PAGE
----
The Uninvited Guests by Sadie Jones
While Emerald, her brother Clovis, her beautiful and haughty mother Charlotte, and youngest sister Imogene prepare for Emerald’s 20th birthday party, step-father Edward Swift leaves early that morning in an attempt to save his wife’s house. The invited guests, brother and sister Ernest and Patience Sutton, and wealthy neighbor and bachelor John Buchcanan, soon arrive at Sterne. However, things take an interesting and unexpected turn when the Torrington’s are charged with taking in the survivors of a horrible train wreck until the railroad can make arrangements for their displaced passengers.
The Uninvited Guests by Sadie Jones is set in 1912 in the English countryside, at the Torrington’s stately, but rundown and about to be seized for auction, manor house Sterne.
While Emerald, her brother Clovis, her beautiful and haughty mother Charlotte, and youngest sister Imogene prepare for Emerald’s 20th birthday party, step-father Edward Swift leaves early that morning in an attempt to save his wife’s house. The invited guests, brother and sister Ernest and Patience Sutton, and wealthy neighbor and bachelor John Buchcanan, soon arrive at Sterne. However, things take an interesting and unexpected turn when the Torrington’s are charged with sheltering the survivors of a horrible train wreck.
Book Club Party Ideas for The Uninvited Guests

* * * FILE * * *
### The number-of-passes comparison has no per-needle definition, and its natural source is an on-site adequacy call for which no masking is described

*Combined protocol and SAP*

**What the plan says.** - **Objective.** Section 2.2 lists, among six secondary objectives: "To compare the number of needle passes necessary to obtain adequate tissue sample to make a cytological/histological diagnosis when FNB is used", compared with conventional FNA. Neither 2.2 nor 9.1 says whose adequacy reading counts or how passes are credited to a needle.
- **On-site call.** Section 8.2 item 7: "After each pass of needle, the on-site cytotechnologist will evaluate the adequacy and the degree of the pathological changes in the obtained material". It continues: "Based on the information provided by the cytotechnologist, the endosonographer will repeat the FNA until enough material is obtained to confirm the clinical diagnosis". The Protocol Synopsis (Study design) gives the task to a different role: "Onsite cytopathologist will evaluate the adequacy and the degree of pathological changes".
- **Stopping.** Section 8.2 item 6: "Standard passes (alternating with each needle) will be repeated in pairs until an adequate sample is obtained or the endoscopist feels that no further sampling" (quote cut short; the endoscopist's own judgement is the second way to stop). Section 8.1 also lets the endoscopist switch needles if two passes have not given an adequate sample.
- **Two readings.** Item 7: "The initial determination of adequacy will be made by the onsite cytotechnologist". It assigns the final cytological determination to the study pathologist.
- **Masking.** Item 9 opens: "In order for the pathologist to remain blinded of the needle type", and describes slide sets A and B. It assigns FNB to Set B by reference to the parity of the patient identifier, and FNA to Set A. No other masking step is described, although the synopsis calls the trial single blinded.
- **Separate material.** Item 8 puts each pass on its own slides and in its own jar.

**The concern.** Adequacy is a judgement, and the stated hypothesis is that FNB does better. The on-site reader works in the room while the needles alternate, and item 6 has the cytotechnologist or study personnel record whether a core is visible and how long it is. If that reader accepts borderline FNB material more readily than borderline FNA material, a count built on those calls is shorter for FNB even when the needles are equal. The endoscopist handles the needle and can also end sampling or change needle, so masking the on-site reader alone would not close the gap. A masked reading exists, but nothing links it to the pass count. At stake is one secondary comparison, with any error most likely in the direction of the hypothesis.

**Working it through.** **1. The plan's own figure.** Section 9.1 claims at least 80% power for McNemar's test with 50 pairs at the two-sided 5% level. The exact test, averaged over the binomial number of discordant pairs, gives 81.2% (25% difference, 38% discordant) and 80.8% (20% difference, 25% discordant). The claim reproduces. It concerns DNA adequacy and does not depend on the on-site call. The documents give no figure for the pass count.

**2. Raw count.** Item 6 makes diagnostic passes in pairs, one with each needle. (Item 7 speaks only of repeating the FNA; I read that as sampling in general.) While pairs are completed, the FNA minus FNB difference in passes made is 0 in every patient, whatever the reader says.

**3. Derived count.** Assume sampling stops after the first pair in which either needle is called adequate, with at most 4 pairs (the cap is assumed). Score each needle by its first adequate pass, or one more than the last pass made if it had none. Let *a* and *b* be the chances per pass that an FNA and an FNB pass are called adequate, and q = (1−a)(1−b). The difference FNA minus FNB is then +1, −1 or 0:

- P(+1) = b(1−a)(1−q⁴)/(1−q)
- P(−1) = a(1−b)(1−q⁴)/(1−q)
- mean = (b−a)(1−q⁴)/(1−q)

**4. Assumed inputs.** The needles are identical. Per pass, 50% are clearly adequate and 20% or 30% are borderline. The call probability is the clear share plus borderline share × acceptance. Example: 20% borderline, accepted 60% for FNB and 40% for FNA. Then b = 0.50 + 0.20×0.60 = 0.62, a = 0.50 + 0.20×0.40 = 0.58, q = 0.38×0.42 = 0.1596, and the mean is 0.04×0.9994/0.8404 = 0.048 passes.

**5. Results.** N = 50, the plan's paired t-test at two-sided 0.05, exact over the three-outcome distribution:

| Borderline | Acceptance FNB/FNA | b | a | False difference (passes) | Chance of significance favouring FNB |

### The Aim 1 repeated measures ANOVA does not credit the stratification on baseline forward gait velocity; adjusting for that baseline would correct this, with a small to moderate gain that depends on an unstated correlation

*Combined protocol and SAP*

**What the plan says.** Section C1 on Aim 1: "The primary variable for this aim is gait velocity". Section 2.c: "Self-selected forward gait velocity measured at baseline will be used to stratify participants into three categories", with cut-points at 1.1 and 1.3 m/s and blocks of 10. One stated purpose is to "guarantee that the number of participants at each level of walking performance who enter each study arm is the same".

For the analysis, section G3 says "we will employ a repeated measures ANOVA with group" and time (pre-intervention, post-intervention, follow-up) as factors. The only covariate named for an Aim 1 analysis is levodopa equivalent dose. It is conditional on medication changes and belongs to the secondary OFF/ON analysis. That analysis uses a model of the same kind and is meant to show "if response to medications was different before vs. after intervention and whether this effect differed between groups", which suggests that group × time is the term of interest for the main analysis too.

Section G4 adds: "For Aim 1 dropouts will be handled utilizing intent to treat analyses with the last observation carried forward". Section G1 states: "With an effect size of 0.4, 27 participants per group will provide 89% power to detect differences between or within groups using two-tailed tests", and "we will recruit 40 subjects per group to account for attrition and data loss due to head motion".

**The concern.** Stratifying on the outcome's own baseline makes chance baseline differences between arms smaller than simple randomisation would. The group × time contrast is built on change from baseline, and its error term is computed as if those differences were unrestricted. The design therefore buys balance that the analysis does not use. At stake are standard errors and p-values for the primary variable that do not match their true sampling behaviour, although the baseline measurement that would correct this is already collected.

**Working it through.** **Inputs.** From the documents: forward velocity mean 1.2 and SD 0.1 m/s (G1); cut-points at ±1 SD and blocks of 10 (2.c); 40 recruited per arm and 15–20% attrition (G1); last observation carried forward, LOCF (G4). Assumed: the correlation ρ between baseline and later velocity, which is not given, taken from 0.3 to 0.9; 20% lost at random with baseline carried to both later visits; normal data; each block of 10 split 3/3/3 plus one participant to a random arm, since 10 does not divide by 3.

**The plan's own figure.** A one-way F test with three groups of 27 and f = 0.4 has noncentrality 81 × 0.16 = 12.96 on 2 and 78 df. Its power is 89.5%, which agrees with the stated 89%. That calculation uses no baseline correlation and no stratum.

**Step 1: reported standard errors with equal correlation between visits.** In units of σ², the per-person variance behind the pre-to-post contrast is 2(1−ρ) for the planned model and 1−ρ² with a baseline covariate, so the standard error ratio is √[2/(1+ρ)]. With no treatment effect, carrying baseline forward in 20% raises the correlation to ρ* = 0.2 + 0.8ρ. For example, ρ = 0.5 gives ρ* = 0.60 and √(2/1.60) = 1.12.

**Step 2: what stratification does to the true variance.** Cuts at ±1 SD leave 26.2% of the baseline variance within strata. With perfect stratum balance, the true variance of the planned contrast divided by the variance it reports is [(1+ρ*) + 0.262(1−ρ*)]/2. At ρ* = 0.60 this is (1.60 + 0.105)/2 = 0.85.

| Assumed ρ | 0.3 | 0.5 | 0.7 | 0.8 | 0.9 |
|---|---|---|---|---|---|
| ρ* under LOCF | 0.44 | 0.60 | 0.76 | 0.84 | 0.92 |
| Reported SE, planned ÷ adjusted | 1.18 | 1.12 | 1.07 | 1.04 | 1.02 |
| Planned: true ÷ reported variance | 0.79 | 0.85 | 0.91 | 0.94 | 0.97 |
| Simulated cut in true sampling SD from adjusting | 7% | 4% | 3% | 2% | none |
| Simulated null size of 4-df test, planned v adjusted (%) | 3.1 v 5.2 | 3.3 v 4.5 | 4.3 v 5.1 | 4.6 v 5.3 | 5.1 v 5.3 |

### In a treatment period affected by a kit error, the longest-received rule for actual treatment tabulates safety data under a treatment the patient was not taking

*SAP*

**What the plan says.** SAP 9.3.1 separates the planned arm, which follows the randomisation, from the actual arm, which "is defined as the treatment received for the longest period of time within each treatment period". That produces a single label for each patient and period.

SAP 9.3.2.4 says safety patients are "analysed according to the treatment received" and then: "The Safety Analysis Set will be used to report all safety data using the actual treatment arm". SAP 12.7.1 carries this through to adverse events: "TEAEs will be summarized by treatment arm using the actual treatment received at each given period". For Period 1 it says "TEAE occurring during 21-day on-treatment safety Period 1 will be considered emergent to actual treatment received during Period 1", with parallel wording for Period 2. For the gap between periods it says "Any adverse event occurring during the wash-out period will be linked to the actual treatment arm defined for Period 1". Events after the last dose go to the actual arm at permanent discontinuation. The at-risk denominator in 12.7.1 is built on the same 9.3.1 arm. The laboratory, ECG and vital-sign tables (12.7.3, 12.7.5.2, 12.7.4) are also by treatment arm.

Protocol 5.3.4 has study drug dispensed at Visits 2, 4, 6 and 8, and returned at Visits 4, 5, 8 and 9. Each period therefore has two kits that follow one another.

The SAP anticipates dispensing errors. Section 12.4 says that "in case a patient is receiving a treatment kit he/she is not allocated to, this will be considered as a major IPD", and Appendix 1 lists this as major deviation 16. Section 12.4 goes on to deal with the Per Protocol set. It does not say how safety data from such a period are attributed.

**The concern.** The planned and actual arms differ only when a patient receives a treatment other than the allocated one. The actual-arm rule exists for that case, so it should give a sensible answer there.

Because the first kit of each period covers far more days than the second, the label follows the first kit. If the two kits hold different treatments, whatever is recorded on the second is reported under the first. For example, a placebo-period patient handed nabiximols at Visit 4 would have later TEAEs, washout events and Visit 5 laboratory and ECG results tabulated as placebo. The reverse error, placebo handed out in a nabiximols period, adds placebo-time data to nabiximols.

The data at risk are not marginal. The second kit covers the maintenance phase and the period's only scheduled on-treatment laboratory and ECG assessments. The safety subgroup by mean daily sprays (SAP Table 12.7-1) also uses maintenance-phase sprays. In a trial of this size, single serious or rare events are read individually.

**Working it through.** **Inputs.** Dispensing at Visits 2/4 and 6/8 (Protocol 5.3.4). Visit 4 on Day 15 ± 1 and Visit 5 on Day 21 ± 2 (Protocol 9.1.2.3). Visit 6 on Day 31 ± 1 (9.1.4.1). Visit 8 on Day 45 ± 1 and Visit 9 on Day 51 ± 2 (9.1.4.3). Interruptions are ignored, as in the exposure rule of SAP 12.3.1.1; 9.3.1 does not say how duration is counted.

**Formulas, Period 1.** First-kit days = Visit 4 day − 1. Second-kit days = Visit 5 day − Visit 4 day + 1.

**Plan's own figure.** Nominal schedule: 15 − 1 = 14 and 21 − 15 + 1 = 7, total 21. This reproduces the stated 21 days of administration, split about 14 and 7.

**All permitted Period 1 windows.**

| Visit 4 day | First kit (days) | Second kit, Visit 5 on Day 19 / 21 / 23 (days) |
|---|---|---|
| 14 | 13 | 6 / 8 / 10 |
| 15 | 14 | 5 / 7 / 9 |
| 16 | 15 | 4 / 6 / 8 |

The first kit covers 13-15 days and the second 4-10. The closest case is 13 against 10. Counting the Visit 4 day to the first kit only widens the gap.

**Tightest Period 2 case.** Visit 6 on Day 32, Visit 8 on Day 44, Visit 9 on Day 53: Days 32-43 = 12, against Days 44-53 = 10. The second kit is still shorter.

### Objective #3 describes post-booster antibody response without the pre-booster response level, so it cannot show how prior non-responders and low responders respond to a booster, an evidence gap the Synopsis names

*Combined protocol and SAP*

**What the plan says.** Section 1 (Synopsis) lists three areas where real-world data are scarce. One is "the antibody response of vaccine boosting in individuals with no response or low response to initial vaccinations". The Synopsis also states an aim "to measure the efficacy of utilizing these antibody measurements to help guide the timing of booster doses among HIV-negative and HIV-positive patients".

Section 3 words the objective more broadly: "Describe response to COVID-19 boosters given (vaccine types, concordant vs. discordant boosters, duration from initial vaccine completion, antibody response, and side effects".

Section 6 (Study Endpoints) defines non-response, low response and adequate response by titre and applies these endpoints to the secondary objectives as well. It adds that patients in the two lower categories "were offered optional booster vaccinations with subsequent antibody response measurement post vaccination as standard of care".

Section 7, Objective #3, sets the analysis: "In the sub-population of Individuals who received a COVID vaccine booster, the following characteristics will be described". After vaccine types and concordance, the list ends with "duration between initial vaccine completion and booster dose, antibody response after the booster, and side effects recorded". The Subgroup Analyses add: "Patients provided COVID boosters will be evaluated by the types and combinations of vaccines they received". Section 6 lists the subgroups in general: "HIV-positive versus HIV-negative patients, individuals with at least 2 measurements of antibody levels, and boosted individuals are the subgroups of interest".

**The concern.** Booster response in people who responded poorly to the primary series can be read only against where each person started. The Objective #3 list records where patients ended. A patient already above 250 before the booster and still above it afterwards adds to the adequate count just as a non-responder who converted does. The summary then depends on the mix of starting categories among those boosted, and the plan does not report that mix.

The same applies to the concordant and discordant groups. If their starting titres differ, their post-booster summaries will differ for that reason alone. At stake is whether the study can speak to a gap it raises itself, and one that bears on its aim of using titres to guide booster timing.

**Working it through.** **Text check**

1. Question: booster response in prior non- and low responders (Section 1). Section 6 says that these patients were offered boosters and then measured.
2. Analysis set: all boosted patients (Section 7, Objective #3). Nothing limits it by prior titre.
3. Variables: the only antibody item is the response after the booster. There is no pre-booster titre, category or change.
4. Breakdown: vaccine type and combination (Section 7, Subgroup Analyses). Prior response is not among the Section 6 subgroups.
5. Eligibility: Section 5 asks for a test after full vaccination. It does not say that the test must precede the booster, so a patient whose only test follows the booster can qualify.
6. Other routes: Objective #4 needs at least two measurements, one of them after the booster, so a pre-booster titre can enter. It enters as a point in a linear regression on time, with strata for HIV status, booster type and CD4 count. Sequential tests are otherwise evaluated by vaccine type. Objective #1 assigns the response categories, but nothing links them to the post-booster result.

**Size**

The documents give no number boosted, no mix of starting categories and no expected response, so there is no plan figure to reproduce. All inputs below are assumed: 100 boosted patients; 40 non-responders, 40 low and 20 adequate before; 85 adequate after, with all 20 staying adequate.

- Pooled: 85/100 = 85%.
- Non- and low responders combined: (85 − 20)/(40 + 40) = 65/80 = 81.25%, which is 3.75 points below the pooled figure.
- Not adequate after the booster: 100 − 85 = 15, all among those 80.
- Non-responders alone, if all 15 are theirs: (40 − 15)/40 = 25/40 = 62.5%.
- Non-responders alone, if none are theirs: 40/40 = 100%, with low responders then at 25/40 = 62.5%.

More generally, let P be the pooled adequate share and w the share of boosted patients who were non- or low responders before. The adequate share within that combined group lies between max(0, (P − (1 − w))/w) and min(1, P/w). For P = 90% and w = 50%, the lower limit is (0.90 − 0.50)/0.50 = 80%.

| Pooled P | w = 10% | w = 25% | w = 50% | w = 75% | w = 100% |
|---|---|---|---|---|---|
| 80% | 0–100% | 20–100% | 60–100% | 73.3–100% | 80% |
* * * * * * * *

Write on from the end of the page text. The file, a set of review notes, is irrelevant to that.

Ideas for decorations for The Unvinvited Guests book club party can be found in the following wonderfully descriptive passage:
“China bowls and glass vases held small collections of flowers from the garden: hyacinths, lily of the valley and narcissi. The smell of them, miraculous, with wax furniture polish and blue woodsmoke, went all through the rooms and in the air of the halls and stairs, too. A person might walk from a cool corridor full of the scent of lit fires into a bedroom to find the smell of damp flowers from a pot of wild violets and hot starch from the fresh sheets and flat-creased pillow cases.”
Although, I wouldn’t go so far as lighting fires and flat-creasing my pillow cases, fresh flowers always make me feel happy and festive.
Also, include a couple of Emerald’s birthday gifts in your decorations. Ernest and Patience’s gift to Emerald was slides for her microscope, and John’s gift to Good old Em, as he called her, was a “delicate cameo, elegantly wrought and hanging on the most fragile of gold chains.”
Emerald made much ado over Myrtle’s creative hair styling. Myrtle made her hair “marvellous: improbably shiny, richly looped and piled up upon itself…”
“Myrtle, you’re wasted here; you could make a fortune in hair.”
“Yes, Miss Em,” said Myrtle. “We’ll put the comb in it for your party.”
“Or feathers …” said Emerald.
Encourage your book club party guests to wear their favorite feather comb or head piece to evoke a bit of the Edwardian Period.
Here are a few of the feather hair accessories available from Amazon.
Play Vintage Train Sounds as your The Uninvited Guests discussion is underway.
But, no matter how thick skinned your book club members are, I would avoid playing Charlie’s Pass the Glass game.
Book Club Menu for The Uninvited Guests
Emerald’s birthday party meal was elaborately planned and included mock turtle soup with forcemeat balls and a beautiful cake.
As I searched for a mock turtle soup recipe, I became quite appalled to learn that the meat used in this vintage soup comes from a calf’s head! I decided to substitute chopped brisket for calf’s head to appease my modern palate, and for the fact that calf’s head can’t be found at my local grocer. But, since calf’s head is the KEY ingredient for mock turtle soup, I call my recipe Mock Mock Turtle Soup.